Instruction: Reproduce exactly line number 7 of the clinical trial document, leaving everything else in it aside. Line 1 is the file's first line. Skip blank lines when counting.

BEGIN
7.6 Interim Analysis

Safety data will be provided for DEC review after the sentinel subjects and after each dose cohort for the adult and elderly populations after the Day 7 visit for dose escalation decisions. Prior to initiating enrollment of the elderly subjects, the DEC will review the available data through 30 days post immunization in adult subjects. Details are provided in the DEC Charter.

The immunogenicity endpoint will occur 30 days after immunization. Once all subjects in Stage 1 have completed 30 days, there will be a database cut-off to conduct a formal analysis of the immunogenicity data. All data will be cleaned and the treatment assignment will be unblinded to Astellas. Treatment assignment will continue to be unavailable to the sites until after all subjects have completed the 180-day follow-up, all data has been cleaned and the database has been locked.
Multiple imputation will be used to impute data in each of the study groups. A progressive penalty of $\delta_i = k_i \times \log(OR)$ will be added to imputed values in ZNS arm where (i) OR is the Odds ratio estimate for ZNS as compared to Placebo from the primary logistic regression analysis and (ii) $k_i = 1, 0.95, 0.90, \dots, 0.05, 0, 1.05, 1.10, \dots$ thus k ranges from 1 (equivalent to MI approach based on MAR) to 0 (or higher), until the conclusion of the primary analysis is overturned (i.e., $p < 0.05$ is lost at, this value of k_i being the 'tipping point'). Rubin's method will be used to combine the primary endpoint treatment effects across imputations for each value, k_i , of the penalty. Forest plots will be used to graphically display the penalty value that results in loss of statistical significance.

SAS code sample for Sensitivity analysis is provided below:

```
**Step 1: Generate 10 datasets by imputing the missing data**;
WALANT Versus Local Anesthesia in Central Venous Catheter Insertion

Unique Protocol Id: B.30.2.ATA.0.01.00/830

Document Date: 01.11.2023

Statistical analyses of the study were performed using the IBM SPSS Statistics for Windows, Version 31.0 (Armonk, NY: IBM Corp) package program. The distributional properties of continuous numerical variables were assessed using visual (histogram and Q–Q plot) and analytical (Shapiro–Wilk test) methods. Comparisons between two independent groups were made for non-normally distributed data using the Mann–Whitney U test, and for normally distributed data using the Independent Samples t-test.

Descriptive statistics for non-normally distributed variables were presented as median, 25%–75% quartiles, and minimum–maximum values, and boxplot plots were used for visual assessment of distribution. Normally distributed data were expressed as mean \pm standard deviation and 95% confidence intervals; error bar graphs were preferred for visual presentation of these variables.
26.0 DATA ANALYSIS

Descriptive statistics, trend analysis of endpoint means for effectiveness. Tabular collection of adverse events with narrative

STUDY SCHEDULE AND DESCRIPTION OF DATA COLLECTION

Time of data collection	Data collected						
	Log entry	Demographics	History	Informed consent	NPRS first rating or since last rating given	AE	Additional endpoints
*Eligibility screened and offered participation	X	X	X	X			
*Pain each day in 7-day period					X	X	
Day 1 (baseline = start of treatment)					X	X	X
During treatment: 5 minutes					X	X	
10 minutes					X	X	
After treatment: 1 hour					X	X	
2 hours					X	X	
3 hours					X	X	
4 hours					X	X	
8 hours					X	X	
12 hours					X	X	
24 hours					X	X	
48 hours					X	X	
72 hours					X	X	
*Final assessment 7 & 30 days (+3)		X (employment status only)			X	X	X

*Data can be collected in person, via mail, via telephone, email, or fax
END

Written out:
**Step 1: Generate 10 datasets by imputing the missing data**;